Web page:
Here are some suggestions to try:
1/ If you feel angry/down or frustrated, count to 10 and distract yourself. Pause to notice your thoughts and emotions non-judgmentally.
2/ Do a body scan. Scan your body from toes to the crown of your head, imagining that you are breathing into each part in turn. Helps with the fixation of sad or anxious thoughts.
3/ Practise ‘noting’ meditation. Label each thought or sensation that arises (such as worry, tiredness etc). The act of labelling can remind you that fear and you are not one of the same.
4/ Close your eyes and relax, focussing on breathing. Breathe in, visualising a colour you feel is peaceful and breathe out a colour that reflects your anxiety. Then visualise a hot air balloon and imagine that you are putting all of your negative thoughts/stresses/feelings into that hot air balloon and watch it gently float away into the distance with the ‘problems’ getting smaller as it floats away.
Scroll down below the image for more strategies for coping with stress.
Strategies For Coping With Stress
Caring for someone with an eating disorder can be very stressful and often a carer can feel emotionally drained and vulnerable.
Here are a few ways to help ‘ease’ you through the day.
1. When you feel an increase in how distressed or anxious you feel, make a conscious decision to try a distraction activity of your choice. This could be a crossword puzzle, reading a book, whatever you like to do. Practice your activity for 10 minutes every other day.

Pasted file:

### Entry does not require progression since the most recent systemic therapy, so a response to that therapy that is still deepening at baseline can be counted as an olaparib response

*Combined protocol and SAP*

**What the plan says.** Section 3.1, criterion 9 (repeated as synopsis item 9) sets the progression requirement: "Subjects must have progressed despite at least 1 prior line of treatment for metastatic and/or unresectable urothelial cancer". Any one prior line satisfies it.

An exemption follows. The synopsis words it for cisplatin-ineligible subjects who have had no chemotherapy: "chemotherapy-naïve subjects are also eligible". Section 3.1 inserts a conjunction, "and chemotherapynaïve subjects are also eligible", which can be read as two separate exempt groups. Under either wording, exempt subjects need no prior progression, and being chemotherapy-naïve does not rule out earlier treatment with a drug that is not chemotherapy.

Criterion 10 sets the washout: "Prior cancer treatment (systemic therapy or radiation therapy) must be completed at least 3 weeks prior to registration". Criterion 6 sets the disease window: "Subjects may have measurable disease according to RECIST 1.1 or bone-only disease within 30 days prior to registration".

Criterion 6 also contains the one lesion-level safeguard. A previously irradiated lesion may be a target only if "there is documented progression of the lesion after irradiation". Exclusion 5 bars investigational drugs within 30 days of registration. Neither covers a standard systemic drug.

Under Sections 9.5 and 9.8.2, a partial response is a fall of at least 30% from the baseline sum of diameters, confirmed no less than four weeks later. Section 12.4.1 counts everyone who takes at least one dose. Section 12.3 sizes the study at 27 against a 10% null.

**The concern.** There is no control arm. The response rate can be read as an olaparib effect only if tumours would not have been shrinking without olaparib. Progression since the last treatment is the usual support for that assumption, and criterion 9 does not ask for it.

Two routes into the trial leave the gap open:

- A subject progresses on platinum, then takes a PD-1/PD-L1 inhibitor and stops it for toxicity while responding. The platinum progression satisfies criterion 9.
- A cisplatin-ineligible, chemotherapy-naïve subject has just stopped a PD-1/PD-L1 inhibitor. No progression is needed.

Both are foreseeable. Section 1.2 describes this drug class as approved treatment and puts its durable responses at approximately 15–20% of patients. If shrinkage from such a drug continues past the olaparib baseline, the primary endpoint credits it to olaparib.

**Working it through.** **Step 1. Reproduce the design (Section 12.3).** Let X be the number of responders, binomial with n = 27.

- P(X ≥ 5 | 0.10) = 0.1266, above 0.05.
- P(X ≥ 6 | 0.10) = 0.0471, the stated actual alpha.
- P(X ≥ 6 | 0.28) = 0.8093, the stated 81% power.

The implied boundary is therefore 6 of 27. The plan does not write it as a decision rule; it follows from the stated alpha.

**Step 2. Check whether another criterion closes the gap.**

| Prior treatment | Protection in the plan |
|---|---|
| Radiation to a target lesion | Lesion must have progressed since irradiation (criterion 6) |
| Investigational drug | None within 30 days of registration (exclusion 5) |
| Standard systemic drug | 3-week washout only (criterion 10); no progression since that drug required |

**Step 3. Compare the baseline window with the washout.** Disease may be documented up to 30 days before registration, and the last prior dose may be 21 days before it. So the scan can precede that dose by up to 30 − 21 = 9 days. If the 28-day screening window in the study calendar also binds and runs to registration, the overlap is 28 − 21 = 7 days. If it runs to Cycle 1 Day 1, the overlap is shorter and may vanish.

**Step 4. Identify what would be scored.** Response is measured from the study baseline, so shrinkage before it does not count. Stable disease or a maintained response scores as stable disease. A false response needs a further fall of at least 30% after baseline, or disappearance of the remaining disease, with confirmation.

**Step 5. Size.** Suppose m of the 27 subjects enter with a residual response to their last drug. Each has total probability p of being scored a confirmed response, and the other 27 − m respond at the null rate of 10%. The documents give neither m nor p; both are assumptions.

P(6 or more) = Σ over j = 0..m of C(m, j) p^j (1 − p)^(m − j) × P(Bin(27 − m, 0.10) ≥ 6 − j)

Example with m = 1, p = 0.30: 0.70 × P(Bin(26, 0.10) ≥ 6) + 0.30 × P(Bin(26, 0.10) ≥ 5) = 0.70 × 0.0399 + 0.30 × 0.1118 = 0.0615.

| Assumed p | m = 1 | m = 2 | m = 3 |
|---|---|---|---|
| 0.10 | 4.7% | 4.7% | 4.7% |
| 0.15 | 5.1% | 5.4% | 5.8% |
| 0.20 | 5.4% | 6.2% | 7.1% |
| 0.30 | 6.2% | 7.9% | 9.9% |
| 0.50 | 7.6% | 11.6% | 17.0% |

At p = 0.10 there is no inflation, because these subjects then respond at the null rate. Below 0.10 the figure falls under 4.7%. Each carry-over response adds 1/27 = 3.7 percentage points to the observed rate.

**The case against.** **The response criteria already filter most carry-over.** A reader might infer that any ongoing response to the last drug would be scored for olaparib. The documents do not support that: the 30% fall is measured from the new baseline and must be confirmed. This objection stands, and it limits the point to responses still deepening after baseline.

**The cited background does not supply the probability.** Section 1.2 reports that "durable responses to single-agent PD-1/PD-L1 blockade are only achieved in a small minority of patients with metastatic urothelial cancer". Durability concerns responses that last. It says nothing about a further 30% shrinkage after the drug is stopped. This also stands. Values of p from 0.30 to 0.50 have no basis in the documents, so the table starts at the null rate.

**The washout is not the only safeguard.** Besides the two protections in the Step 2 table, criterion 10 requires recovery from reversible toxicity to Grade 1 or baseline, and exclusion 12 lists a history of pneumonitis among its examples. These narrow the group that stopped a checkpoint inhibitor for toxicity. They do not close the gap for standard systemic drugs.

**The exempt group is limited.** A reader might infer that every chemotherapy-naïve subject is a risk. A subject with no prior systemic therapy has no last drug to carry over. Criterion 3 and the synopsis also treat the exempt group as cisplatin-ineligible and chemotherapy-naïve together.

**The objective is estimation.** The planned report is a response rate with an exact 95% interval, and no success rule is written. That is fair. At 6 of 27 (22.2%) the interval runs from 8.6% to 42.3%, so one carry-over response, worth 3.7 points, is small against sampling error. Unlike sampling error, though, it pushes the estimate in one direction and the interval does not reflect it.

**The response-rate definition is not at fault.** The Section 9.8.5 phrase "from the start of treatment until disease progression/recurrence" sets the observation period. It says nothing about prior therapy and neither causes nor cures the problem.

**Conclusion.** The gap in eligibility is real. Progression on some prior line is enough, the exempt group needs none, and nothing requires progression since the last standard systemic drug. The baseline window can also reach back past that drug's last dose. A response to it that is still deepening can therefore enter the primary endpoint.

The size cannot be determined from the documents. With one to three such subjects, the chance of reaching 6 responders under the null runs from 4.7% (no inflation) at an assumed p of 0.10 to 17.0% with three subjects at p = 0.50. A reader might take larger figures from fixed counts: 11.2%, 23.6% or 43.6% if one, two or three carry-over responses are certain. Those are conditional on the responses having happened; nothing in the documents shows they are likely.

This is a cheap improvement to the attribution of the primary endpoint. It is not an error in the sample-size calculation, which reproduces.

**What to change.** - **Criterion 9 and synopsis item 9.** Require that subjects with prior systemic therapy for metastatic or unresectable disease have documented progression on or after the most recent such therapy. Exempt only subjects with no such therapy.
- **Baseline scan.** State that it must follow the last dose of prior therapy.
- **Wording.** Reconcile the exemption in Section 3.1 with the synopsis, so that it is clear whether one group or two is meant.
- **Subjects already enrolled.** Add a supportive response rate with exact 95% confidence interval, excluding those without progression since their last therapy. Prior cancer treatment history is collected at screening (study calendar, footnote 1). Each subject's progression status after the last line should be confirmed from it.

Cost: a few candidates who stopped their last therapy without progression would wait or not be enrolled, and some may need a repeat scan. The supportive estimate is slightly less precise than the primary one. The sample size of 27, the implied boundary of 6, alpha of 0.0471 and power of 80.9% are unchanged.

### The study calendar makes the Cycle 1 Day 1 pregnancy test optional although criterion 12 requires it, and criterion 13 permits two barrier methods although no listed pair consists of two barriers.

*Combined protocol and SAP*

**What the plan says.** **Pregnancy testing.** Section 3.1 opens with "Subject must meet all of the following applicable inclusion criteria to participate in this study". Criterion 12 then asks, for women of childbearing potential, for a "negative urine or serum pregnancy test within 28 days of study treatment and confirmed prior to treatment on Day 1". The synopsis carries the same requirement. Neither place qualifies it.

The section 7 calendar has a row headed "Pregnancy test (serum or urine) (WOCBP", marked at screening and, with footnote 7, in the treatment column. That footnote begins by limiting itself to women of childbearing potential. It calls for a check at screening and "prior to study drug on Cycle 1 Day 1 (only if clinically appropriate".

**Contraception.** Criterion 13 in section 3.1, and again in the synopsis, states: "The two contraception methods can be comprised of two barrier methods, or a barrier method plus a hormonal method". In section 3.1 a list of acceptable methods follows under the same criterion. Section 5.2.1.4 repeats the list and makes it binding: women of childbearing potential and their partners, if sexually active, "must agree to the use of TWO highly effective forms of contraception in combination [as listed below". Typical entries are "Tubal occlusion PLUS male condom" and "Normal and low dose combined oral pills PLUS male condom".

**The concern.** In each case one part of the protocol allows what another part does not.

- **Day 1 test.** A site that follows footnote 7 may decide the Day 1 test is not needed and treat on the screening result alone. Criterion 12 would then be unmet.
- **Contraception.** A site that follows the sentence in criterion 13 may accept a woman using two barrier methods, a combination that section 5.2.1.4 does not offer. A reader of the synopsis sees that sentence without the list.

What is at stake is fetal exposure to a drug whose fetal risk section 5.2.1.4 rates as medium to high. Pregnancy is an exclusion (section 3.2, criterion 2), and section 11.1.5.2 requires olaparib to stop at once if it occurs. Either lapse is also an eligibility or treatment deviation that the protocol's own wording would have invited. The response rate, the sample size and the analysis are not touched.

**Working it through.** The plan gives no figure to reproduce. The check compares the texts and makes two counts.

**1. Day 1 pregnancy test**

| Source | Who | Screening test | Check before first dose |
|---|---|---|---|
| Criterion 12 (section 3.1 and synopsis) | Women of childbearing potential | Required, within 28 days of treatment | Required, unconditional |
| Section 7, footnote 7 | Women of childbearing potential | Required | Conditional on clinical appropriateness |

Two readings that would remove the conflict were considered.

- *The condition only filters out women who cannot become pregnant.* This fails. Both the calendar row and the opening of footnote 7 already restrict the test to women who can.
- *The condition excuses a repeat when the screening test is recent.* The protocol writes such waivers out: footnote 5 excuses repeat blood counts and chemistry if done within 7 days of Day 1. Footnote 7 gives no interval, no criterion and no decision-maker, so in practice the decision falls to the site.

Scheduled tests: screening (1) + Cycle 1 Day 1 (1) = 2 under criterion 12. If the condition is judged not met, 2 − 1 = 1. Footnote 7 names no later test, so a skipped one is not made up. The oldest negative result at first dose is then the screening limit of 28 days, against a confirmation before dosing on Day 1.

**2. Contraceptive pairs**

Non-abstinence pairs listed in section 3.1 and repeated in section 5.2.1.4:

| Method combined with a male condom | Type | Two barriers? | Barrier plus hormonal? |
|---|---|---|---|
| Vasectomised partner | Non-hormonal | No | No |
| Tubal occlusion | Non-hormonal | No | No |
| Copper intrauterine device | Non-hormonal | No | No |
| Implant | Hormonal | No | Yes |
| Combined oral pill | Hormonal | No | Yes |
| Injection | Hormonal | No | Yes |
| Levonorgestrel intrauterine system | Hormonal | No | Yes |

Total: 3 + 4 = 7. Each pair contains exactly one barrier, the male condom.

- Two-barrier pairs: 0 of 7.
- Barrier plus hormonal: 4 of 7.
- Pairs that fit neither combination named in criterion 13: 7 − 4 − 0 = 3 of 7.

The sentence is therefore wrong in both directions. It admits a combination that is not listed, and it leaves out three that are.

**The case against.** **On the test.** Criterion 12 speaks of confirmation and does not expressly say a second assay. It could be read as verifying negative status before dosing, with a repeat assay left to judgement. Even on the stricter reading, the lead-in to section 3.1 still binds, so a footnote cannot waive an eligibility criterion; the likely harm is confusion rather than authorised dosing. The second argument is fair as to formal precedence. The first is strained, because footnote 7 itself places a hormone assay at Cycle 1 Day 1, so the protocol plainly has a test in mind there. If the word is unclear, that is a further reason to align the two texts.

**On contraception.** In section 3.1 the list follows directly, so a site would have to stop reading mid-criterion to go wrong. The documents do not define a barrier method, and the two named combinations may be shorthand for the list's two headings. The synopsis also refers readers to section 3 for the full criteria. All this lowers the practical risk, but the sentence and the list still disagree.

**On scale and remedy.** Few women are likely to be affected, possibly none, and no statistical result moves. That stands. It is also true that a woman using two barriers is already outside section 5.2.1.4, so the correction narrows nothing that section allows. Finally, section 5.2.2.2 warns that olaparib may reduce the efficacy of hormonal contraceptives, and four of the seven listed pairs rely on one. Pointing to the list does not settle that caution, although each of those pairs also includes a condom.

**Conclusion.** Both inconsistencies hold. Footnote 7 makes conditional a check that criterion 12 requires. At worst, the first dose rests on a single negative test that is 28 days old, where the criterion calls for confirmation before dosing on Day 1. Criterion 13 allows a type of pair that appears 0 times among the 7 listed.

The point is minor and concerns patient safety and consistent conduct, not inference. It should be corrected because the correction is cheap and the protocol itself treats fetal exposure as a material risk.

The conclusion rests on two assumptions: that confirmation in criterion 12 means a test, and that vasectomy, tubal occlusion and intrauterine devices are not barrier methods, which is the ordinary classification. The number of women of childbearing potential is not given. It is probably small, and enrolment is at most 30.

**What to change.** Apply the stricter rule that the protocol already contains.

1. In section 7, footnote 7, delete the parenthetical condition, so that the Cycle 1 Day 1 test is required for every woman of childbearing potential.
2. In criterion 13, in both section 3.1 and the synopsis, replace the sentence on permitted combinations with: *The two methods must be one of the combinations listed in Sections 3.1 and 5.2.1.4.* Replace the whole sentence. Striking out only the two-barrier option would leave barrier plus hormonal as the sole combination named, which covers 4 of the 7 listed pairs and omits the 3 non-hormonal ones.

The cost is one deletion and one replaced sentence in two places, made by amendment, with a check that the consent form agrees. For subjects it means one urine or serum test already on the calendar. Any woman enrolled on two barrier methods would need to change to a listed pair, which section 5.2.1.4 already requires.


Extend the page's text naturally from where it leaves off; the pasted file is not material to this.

2. Do one thing at a time. When you are walking, just walk, when eating, just eat (try not to let your thoughts take over.)
3. Close your eyes and pay attention to the physical sensations that you feel in different parts of your body. Work gradually from head to toe, being mindful as you do. Alternatively, you can work from your toes through every body part, right through to your head, then imagine the top of your head releasing all tension and negative thoughts, just as a valve releases pressure. If you feel your mind wandering, try to bring it back to the task.
4. Try the Five Senses technique - Think of five things that you can hear (maybe a bird singing, a car outside), then think of five things that you can see and then five things that you can feel (maybe the texture of clothing, your hand on a cold table etc.) Follow the same sense awareness, counting down four things, three things until you reach one thing. This technique can be used almost any time and any where and can really help to calm and relieve stress.
5. Imagine writing your thoughts and stresses into sand on a beautiful beach. Then when you are ready, imagine waves gently rolling up over them and washing them away into the sea.